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EDF acquires EV charging company Pod Point, raises earnings forecast for 2020

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EDF acquires EV charging company Pod Point, raises earnings forecast for 2020

French utility Electricité de France SA announced it acquired electric vehicle charging network operator Pod Point Ltd., confirming previous reports that it would snap up the company.

EDF, which is majority-owned by the French government, also posted stronger-than-expected profits for 2019 and raised its earnings forecast for the current financial year. The company's share price was up by around 8.5% at 11:30 a.m. Paris time.

EDF made the Pod Point deal through a joint venture with Legal & General Capital, which will increase its stake in the EV charging company to 23%, according to a Feb. 13 company announcement. The deal is part of EDF's plan to become a leader in electric mobility markets in France, the U.K., Italy and Belgium.

"This is a genuine change of dimension for EDF in the charging sector," EDF Chairman and CEO Jean-Bernard Lévy said during the company's earnings call on Feb. 14, adding that the acquisition brings the company closer to its goal of installing 75,000 charging points in Europe by 2022.

Established in 2009, Pod Point operates 62,000 charging points in the U.K. and another 6,600 stations in Norway. It has developed a public network connecting electric vehicle drivers with almost 3,000 charging bays across the U.K.

In 2019, EDF also acquired British startup Pivot Power LLP, which specializes in grid-scale batteries and also provides infrastructure required for rapid-charging points.

Strong results

EDF reported 2019 EBITDA of €16.7 billion on Feb. 14, an increase of more than 12% from 14.9 billion in 2018. Net income across the group more than quadrupled to €5.2 billion. Excluding nonrecurring items, specifically a change in the value of a portfolio of dedicated assets that benefited from a good performance of equity and bond markets, profits still rose by around 58% to €3.87 billion.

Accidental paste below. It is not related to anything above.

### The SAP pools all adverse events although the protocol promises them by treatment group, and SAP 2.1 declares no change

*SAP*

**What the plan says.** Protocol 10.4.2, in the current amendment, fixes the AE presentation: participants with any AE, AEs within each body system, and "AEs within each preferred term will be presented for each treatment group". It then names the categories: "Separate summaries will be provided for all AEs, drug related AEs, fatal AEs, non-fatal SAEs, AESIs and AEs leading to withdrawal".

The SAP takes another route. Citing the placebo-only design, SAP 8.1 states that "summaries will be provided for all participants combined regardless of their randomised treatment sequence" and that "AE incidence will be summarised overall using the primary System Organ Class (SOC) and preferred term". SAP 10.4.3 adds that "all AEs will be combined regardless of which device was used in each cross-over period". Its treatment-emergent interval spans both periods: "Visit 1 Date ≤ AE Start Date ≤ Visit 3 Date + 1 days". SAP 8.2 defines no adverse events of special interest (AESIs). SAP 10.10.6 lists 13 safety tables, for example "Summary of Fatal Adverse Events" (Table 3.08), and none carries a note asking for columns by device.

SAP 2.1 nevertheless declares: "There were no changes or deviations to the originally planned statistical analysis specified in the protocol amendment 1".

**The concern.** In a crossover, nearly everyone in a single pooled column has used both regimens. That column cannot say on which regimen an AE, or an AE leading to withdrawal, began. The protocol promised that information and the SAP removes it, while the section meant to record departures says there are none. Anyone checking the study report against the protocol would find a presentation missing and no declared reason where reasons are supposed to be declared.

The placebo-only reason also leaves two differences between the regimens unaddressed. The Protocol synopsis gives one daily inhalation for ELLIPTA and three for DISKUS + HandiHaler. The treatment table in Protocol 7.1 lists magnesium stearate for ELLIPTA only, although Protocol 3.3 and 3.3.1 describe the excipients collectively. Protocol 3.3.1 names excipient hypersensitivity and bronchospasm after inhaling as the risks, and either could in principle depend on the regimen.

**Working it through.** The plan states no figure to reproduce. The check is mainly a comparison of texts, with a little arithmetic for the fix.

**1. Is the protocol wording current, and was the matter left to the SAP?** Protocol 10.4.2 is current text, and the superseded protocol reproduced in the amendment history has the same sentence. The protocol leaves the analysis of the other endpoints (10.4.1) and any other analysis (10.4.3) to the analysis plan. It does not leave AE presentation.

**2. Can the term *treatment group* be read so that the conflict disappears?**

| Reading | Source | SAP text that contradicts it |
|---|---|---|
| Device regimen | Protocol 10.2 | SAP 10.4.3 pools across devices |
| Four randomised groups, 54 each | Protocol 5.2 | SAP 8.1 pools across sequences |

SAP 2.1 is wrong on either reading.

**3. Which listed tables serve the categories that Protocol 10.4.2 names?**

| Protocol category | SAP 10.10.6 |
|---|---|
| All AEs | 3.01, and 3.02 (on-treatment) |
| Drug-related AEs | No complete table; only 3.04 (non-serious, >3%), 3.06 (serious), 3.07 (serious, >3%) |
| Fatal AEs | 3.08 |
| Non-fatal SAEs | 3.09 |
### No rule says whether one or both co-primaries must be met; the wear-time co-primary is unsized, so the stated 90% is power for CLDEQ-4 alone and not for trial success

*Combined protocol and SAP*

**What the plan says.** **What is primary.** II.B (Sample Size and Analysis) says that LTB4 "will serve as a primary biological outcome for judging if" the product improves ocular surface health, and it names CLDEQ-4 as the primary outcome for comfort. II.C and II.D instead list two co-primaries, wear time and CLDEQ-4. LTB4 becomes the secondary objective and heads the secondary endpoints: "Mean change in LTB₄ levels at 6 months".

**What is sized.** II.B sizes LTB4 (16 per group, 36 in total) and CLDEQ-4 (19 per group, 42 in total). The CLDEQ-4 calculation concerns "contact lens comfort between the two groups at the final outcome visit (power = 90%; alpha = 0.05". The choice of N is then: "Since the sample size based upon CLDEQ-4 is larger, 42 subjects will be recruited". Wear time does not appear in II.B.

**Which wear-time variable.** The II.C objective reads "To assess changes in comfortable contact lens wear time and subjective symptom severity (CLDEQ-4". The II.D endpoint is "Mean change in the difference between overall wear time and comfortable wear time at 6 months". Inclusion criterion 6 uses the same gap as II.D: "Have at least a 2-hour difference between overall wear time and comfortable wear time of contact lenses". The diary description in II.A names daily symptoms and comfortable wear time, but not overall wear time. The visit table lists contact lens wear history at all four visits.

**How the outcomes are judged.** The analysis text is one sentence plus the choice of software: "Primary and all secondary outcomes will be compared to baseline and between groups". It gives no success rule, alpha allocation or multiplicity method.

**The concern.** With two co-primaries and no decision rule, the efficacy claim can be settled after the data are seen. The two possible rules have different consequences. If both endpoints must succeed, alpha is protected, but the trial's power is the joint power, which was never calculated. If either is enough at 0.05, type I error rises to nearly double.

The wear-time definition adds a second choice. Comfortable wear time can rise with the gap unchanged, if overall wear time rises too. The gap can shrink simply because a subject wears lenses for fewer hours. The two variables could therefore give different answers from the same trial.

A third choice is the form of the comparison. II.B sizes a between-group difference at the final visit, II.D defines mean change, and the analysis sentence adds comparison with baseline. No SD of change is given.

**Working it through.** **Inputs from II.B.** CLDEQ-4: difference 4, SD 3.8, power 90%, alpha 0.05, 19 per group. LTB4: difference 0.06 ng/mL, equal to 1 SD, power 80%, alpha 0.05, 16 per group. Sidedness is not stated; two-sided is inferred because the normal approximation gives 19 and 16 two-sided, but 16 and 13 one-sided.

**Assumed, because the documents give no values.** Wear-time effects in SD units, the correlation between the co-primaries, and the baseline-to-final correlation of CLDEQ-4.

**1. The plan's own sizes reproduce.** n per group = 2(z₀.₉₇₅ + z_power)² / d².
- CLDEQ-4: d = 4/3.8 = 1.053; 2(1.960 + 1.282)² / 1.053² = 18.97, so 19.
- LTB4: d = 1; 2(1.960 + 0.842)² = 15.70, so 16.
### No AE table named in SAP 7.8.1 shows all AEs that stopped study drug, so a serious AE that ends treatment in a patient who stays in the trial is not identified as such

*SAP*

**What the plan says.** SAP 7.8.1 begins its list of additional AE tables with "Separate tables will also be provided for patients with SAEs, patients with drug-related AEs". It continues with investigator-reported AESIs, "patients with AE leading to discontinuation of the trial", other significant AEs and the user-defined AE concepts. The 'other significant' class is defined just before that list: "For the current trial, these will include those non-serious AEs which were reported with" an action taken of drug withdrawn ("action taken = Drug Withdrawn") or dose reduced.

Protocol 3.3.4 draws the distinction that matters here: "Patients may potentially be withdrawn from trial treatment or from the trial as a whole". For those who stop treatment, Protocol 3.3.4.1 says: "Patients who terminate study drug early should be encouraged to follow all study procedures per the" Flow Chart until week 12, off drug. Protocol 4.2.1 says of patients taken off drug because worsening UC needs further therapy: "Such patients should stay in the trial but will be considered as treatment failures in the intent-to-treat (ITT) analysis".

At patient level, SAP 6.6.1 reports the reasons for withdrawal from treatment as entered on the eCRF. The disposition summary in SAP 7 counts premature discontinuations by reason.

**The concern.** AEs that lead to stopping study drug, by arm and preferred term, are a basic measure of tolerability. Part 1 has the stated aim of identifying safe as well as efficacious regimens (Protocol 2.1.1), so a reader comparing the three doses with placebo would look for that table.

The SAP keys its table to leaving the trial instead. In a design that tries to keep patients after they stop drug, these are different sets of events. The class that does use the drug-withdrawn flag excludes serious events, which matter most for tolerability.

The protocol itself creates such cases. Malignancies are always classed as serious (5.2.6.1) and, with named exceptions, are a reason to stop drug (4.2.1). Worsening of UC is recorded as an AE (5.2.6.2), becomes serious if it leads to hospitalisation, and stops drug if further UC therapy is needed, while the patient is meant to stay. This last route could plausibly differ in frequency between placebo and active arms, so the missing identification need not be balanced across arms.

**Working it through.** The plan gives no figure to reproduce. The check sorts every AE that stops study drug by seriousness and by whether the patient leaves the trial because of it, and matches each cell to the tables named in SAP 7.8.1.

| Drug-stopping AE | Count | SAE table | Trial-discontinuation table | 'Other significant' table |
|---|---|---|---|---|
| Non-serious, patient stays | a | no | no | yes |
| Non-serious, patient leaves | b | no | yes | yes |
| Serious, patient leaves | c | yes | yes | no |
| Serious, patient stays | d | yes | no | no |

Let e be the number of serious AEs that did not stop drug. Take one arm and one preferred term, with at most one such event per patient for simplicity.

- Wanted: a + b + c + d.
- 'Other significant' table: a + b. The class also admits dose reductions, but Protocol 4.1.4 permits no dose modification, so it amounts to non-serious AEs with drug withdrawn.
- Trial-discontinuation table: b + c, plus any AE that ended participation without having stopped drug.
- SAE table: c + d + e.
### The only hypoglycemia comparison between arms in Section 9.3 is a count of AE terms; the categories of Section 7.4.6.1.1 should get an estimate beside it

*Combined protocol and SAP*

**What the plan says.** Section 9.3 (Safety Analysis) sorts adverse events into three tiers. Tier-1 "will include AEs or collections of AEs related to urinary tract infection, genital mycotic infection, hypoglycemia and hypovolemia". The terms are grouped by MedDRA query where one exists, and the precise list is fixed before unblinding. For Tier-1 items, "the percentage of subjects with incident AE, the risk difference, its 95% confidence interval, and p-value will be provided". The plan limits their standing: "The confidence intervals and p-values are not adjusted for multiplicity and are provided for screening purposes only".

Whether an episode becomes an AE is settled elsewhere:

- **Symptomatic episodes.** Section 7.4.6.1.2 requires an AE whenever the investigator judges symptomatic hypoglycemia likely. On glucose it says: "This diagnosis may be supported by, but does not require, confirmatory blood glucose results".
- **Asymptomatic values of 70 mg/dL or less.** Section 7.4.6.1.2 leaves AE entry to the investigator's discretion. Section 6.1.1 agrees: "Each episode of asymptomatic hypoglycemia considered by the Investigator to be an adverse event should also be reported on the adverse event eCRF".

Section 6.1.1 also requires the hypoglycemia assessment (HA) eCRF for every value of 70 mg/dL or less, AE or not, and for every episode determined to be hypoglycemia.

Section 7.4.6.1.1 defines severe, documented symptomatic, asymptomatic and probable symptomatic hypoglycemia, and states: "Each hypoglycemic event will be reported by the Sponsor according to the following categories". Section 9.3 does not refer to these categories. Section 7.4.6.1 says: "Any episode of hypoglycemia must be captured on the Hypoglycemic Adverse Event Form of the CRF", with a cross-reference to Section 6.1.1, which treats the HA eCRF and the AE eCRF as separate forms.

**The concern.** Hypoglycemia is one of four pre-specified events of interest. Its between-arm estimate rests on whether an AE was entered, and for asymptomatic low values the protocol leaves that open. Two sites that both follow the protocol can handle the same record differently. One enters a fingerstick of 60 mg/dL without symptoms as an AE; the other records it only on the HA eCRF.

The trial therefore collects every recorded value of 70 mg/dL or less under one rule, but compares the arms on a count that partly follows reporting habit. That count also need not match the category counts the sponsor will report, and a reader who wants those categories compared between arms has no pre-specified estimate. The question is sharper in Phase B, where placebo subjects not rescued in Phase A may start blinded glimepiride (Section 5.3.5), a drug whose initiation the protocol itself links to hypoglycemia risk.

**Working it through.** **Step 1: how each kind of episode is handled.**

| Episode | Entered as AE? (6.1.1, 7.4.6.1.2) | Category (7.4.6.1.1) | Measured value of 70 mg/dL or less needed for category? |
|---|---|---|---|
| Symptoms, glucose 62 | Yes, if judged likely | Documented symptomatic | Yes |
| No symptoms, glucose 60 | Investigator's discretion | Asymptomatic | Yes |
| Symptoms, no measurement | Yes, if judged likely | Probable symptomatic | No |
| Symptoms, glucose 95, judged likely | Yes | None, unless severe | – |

Lévy said the strong results hit all of EDF's financial targets for 2019 and were evident of a continuing "rebound" in performance for the utility, which is struggling with mounting debts tied to its extensive nuclear power portfolio and is expected to decide on a corporate restructuring this summer.

For 2020, EDF said it is targeting even higher full-year EBITDA of €17.5 billion to €18 billion. Analysts at UBS and Jefferies said both EDF's earnings and its proposed 2019 dividend of 48 euro cents per share came in ahead of expectations.

The higher results compared with 2018 were primarily due to better price conditions in France and the U.K. as well as strong performance from EDF Renewables, which contributed 1.19 billion to the group's EBITDA, an increase from 856 million in the prior year that was partly driven by the sale of a stake in its Neart na Gaoithe offshore wind farm in Scotland.

Group sales for 2019 totaled 71.3 billion, an organic increase of 3.5% from 2018.